Terry Pratchett Quotes
“God does not play dice with the universe; He plays an ineffable game of His own devising, which might be compared, from the perspective of any of the other players [i.e. everybody], to being involved in an obscure and complex variant of poker in a pitch-dark room, with blank cards, for infinite stakes, with a Dealer who won't tell you the rules, and who smiles all the time.”
“All right," said Susan. "I'm not stupid. You're saying humans need... fantasies to make life bearable."
REALLY? AS IF IT WAS SOME KIND OF PINK PILL? NO. HUMANS NEED FANTASY TO BE HUMAN. TO BE THE PLACE WHERE THE FALLING ANGEL MEETS THE RISING APE.
"Tooth fairies? Hogfathers? Little—"
YES. AS PRACTICE. YOU HAVE TO START OUT LEARNING TO BELIEVE THE LITTLE LIES.
"So we can believe the big ones?"
YES. JUSTICE. MERCY. DUTY. THAT SORT OF THING.
"They're not the same at all!"
YOU THINK SO? THEN TAKE THE UNIVERSE AND GRIND IT DOWN TO THE FINEST POWDER AND SIEVE IT THROUGH THE FINEST SIEVE AND THEN SHOW ME ONE ATOM OF JUSTICE, ONE MOLECULE OF MERCY. AND YET—Death waved a hand. AND YET YOU ACT AS IF THERE IS SOME IDEAL ORDER IN THE WORLD, AS IF THERE IS SOME...SOME RIGHTNESS IN THE UNIVERSE BY WHICH IT MAY BE JUDGED.
"Yes, but people have got to believe that, or what's the point—"
MY POINT EXACTLY.”
- Date of birth: April 28, 1948
- Died: March 12, 2015
- Born: in Beaconsfield, Buckinghamshire, England, The United Kingdom.
- Description: Born Terence David John Pratchett, Sir Terry Pratchett sold his first story when he was thirteen, which earned him enough money to buy a second-hand typewriter. His first novel, a humorous fantasy entitled The Carpet People, appeared in 1971 from the publisher Colin Smythe.
Terry worked for many years as a journalist and press officer, writing in his spare time and publishing a number of novels, including his first Discworld novel, The Color of Magic, in 1983. In 1987, he turned to writing full time.
There are over 40 books in the Discworld series, of which four are written for children. The first of these, The Amazing Maurice and His Educated Rodents, won the Carnegie Medal.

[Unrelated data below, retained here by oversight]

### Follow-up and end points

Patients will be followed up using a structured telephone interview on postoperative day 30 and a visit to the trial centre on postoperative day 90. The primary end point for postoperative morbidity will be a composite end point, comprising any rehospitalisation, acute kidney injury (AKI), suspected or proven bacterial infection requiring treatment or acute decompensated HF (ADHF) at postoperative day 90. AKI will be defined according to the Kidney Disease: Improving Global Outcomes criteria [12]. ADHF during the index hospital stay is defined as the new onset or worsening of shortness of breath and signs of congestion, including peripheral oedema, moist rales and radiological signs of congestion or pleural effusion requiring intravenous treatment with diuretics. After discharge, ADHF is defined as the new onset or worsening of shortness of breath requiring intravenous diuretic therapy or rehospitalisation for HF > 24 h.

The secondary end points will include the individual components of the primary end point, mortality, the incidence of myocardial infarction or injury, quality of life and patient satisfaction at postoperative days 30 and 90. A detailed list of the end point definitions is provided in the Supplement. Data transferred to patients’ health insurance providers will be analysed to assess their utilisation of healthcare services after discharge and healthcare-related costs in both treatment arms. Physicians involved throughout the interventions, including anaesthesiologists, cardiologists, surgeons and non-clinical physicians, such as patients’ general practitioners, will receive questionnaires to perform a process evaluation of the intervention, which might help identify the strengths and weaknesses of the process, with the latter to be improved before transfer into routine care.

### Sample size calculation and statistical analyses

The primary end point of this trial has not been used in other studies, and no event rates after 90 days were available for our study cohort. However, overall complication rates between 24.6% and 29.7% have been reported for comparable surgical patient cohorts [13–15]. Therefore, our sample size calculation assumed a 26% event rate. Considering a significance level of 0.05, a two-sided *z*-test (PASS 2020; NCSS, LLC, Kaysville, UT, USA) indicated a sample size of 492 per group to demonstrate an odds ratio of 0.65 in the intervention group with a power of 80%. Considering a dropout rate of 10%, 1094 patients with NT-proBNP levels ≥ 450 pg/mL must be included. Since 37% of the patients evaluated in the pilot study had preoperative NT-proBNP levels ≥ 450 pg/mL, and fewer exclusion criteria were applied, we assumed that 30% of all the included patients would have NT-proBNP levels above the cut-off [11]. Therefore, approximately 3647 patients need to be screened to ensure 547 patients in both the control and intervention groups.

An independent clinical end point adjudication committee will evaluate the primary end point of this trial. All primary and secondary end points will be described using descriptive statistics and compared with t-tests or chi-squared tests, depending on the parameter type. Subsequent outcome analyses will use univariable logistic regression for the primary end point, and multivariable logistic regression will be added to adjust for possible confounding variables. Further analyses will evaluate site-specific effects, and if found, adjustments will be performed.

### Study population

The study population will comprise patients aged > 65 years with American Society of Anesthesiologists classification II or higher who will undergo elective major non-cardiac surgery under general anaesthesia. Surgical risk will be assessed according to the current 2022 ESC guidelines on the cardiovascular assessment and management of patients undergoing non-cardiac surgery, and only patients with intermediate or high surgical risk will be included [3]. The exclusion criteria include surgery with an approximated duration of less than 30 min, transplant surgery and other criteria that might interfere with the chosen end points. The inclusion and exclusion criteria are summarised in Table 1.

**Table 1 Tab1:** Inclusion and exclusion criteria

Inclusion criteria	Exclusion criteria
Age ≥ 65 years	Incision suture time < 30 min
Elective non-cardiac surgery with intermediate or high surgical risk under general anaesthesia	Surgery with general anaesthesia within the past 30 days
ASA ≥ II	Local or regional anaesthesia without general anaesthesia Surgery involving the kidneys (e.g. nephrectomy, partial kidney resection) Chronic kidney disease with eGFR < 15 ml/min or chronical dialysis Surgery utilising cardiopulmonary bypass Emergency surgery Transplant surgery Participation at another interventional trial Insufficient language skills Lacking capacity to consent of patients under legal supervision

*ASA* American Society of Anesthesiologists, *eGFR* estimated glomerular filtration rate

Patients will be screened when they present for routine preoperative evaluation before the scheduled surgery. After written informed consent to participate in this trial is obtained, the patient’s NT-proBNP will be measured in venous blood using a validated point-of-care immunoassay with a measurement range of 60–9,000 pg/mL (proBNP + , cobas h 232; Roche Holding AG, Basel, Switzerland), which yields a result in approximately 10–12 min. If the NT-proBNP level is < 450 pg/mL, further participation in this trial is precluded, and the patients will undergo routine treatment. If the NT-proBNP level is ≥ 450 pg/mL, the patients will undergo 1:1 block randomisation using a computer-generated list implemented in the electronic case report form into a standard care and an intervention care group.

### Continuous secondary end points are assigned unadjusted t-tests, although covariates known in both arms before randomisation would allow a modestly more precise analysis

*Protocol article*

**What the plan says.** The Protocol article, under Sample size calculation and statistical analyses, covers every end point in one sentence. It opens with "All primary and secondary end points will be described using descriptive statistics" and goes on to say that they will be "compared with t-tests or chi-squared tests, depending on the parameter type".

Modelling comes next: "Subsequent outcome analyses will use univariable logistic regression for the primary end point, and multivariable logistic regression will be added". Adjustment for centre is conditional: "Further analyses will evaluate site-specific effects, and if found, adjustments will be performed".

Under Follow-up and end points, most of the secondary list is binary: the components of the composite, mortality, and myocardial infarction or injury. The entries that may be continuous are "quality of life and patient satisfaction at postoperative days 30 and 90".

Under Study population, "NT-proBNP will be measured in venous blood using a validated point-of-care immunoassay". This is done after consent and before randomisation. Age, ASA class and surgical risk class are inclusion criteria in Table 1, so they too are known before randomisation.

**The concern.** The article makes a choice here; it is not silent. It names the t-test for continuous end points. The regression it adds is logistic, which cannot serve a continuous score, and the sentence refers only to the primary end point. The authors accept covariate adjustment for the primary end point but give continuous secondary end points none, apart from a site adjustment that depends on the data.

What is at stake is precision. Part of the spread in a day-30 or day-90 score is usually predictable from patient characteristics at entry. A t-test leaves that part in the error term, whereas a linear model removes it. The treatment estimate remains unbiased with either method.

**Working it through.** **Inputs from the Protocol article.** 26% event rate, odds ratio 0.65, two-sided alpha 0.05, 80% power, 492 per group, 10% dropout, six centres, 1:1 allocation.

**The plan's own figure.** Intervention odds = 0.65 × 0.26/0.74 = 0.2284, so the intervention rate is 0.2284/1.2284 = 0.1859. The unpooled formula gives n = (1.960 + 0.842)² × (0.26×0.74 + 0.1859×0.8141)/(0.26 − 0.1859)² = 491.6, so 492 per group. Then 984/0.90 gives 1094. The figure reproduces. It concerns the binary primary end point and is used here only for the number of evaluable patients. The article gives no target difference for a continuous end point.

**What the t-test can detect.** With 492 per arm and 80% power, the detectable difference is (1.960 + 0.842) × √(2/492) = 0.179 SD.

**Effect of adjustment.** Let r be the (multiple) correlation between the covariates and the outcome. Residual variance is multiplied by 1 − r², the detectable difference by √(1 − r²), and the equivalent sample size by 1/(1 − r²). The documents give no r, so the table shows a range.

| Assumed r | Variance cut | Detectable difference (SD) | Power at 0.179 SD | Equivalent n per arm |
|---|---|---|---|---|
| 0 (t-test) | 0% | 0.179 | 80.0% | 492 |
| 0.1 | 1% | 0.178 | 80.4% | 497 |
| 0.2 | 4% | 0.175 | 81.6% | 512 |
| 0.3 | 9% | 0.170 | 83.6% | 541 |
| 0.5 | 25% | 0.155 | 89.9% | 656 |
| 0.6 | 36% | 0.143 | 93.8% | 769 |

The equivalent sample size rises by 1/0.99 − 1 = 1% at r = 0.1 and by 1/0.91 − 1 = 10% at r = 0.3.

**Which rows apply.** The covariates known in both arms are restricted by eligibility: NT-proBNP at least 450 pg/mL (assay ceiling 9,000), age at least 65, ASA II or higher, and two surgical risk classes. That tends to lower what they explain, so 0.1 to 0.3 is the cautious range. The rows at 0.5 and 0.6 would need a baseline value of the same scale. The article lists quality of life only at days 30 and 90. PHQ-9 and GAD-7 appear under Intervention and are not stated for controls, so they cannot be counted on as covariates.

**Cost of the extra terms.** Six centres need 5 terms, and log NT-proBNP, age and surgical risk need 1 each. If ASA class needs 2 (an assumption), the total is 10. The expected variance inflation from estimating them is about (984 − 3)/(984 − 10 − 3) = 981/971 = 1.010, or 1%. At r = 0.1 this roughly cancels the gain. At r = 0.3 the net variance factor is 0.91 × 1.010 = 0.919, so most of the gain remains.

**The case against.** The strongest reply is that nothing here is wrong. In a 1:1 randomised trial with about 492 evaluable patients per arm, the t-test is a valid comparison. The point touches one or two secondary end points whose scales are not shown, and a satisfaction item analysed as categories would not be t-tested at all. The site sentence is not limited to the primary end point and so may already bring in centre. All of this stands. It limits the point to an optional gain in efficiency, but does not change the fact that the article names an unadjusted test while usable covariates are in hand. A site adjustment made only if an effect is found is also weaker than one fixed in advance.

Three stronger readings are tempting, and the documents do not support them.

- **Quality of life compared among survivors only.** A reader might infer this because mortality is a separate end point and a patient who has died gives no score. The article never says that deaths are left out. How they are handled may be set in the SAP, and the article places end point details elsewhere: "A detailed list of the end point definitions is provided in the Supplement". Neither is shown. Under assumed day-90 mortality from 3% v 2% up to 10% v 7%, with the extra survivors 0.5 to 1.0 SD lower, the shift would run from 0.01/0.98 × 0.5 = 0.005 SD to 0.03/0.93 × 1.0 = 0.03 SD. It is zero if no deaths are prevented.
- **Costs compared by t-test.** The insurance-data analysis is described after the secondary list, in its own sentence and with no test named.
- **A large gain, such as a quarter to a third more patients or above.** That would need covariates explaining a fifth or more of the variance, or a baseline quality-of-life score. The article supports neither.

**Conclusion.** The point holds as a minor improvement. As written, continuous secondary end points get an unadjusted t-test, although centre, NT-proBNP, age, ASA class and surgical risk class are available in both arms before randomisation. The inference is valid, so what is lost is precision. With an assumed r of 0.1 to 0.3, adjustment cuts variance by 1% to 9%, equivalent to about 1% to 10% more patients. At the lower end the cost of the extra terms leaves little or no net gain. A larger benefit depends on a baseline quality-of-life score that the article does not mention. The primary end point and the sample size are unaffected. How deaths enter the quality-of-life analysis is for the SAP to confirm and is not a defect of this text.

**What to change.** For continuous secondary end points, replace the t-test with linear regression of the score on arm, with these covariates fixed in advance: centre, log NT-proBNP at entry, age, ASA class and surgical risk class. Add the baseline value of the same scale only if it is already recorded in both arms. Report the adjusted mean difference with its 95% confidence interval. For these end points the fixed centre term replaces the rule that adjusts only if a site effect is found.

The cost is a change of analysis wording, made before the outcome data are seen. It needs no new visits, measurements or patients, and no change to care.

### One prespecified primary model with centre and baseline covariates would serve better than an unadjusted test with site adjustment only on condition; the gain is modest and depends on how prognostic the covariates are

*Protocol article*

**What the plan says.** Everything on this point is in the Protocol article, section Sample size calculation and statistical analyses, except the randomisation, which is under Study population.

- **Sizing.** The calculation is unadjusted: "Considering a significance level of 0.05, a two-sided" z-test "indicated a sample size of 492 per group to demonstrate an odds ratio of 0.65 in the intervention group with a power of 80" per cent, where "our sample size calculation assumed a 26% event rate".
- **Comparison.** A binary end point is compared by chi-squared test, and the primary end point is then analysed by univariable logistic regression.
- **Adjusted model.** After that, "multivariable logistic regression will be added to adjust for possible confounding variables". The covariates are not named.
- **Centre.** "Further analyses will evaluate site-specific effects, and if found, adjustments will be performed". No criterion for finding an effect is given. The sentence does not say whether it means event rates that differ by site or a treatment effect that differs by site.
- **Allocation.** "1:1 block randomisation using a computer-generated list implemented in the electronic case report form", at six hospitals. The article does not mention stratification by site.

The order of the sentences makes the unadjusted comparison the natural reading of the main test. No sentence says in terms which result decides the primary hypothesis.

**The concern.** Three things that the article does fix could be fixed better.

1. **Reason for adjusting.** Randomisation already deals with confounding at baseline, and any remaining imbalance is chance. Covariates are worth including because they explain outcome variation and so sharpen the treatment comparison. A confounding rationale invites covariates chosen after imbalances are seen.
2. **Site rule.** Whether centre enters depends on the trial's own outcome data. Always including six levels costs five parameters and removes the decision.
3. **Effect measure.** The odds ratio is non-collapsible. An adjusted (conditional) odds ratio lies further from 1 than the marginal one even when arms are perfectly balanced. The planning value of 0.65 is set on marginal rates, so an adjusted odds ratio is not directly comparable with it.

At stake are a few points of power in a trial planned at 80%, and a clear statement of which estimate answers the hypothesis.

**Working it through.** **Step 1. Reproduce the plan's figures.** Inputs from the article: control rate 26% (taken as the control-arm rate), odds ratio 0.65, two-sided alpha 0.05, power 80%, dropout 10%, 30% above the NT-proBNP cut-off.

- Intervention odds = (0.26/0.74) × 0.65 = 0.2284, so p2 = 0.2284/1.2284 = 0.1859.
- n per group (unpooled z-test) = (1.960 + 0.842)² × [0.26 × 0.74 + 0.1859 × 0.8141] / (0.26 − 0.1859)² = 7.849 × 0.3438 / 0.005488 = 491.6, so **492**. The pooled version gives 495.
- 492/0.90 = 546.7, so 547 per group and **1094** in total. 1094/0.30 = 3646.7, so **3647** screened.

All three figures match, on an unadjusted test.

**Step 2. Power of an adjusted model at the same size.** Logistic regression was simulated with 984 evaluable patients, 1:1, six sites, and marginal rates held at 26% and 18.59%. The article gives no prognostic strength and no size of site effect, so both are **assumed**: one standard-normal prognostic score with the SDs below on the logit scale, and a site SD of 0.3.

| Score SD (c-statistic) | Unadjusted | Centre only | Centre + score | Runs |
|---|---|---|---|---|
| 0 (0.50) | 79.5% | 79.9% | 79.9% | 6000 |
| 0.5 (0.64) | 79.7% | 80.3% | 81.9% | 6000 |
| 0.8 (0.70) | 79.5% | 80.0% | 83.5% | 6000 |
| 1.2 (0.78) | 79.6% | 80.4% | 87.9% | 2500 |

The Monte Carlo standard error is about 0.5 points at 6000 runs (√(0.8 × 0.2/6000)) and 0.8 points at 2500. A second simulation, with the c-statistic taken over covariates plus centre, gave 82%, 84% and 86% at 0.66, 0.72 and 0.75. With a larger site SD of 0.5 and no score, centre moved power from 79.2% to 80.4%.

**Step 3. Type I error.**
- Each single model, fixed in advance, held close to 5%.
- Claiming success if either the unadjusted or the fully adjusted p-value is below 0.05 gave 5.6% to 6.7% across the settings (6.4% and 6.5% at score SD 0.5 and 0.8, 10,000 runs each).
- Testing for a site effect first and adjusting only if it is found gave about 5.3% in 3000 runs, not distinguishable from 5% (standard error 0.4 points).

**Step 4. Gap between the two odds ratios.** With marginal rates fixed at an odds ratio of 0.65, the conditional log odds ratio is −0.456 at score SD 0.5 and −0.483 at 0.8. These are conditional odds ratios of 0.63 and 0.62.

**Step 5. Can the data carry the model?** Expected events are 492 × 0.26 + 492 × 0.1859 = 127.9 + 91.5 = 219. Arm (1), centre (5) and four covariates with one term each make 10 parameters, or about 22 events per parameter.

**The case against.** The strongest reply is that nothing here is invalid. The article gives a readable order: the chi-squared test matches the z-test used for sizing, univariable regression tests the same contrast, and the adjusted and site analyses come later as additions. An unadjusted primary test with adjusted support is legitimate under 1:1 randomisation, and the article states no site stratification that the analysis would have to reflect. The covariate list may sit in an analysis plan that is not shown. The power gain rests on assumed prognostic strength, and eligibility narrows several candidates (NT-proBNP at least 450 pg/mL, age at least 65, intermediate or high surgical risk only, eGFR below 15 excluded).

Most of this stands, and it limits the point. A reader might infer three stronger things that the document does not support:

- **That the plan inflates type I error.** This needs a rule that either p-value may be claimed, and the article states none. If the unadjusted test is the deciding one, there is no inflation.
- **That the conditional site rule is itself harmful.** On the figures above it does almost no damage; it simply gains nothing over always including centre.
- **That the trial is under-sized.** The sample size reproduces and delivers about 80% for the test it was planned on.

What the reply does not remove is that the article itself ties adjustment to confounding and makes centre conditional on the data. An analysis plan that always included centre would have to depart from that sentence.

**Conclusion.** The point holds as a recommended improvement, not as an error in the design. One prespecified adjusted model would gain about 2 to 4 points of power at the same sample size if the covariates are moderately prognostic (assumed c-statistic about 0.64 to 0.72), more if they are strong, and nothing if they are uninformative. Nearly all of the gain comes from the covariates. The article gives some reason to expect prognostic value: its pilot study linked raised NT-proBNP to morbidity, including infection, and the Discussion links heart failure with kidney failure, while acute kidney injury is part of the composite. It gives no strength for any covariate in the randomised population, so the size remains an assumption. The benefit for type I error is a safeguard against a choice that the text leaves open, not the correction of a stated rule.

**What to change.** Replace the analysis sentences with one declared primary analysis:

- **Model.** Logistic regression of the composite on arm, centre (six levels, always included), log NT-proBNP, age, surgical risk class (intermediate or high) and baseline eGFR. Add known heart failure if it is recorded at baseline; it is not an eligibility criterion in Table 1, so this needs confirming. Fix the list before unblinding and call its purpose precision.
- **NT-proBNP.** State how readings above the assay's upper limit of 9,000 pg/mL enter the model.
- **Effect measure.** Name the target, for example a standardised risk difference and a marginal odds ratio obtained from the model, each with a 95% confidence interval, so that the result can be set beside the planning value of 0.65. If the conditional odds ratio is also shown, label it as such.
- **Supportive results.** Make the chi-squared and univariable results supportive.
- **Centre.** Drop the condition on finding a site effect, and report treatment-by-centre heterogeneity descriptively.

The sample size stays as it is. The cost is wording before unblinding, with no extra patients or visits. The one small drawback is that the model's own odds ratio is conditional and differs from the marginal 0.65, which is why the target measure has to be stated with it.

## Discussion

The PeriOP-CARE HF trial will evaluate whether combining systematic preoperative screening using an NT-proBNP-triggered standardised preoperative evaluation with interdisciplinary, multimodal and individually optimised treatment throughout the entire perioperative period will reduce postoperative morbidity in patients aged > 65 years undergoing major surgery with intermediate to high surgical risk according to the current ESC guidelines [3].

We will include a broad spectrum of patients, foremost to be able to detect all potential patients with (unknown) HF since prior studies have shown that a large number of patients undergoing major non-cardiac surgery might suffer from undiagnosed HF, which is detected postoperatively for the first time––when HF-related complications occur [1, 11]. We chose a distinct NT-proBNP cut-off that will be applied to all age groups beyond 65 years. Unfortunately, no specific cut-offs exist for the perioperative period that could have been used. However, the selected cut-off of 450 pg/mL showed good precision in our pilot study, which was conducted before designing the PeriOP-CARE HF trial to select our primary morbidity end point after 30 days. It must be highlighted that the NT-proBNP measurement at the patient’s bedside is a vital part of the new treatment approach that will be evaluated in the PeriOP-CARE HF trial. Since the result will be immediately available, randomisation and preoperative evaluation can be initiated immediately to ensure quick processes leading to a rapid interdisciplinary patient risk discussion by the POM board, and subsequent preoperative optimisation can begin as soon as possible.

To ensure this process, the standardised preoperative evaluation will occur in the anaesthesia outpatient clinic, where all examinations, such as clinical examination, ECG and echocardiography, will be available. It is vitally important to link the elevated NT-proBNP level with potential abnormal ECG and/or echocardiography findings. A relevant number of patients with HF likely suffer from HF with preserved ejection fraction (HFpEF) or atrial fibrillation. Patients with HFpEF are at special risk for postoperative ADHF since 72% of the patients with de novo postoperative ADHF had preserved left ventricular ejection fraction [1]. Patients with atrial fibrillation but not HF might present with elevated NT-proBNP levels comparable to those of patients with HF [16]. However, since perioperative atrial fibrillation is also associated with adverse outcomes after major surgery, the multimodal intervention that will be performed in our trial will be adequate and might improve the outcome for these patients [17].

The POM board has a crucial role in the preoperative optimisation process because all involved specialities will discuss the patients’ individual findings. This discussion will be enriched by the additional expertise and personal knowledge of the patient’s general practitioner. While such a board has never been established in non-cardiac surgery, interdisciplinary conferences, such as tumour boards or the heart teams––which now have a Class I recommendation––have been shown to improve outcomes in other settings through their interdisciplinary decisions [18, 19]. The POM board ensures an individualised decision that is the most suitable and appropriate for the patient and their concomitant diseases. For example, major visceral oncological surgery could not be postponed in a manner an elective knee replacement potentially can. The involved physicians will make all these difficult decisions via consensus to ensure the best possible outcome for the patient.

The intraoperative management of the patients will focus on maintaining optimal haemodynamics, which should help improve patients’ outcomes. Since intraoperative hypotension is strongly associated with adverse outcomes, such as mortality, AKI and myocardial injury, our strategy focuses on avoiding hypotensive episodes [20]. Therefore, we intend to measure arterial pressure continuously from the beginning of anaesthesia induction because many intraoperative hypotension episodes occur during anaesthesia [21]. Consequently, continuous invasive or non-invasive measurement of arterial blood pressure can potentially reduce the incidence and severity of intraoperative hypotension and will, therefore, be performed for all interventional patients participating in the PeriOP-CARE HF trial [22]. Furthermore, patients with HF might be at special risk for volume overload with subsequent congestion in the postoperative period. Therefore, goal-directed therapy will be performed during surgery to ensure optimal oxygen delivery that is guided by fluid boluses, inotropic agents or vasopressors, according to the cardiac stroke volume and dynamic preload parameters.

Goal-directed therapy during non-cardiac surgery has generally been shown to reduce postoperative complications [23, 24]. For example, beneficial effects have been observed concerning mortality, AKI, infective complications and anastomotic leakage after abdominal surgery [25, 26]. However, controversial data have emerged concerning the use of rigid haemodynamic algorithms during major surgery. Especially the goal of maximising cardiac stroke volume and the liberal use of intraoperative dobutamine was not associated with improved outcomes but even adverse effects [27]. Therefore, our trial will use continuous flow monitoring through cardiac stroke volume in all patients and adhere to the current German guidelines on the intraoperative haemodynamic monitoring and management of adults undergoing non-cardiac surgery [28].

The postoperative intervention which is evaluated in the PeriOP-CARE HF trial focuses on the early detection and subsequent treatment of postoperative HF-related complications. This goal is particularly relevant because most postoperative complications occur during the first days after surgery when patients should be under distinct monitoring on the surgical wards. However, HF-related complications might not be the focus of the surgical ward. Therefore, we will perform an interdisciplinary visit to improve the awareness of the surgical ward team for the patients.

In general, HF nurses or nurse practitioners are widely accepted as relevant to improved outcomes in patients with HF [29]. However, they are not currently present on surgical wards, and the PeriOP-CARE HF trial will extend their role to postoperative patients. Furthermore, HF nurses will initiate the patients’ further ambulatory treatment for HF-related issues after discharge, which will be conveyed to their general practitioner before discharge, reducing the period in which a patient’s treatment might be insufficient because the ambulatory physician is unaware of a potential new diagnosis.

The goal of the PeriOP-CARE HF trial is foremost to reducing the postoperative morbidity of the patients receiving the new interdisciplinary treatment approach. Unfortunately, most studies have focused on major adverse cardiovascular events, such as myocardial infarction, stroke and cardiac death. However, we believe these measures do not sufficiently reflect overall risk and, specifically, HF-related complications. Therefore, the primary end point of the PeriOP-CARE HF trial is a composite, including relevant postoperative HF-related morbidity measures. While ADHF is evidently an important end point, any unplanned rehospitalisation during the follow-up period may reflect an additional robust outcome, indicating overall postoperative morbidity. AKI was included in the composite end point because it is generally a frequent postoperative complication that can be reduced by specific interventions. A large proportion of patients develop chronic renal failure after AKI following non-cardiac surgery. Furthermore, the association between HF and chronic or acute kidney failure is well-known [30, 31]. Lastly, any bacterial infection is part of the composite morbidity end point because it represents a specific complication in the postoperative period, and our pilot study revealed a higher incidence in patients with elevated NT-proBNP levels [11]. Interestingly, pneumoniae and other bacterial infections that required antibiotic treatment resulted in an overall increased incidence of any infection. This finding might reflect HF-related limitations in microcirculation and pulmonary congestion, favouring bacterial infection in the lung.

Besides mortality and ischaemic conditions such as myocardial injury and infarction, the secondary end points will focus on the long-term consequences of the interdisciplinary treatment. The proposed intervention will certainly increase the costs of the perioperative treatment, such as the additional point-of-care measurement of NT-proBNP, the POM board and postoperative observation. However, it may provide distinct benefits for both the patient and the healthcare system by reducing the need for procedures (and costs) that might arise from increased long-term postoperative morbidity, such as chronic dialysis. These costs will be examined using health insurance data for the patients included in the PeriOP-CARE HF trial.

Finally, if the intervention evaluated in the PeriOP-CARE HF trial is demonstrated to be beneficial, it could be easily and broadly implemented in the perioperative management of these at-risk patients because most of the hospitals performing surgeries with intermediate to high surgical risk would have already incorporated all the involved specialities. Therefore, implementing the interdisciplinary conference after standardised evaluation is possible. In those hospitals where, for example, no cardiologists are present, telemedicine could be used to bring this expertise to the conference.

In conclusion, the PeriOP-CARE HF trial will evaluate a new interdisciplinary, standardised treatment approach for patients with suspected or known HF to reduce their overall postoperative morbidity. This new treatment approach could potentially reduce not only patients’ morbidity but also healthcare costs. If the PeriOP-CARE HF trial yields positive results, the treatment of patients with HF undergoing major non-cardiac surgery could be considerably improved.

A non-Discworld book, Good Omens, his 1990 collaboration with Neil Gaiman, has been a longtime bestseller and was reissued in hardcover by William Morrow in early 2006 (it is also available as a mass market paperback - Harper Torch, 2006 - and trade paperback - Harper Paperbacks, 2006).
In 2008, Harper Children's published Terry's standalone non-Discworld YA novel, Nation. Terry published Snuff in October 2011.
Regarded as one of the most significant contemporary English-language satirists, Pratchett has won numerous literary awards, was named an Officer of the British Empire (OBE) “for services to literature” in 1998, and has received honorary doctorates from the University of Warwick in 1999, the University of Portsmouth in 2001, the University of Bath in 2003, the University of Bristol in 2004, Buckinghamshire New University in 2008, the University of Dublin in 2008, Bradford University in 2009, the University of Winchester in 2009, and The Open University in 2013 for his contribution to Public Service.
In Dec. of 2007, Pratchett disclosed that he had been diagnosed with Alzheimer's disease. On 18 Feb, 2009, he was knighted by Queen Elizabeth II.
He was awarded the World Fantasy Life Achievement Award in 2010.
Sir Terry Pratchett passed away on 12th March 2015.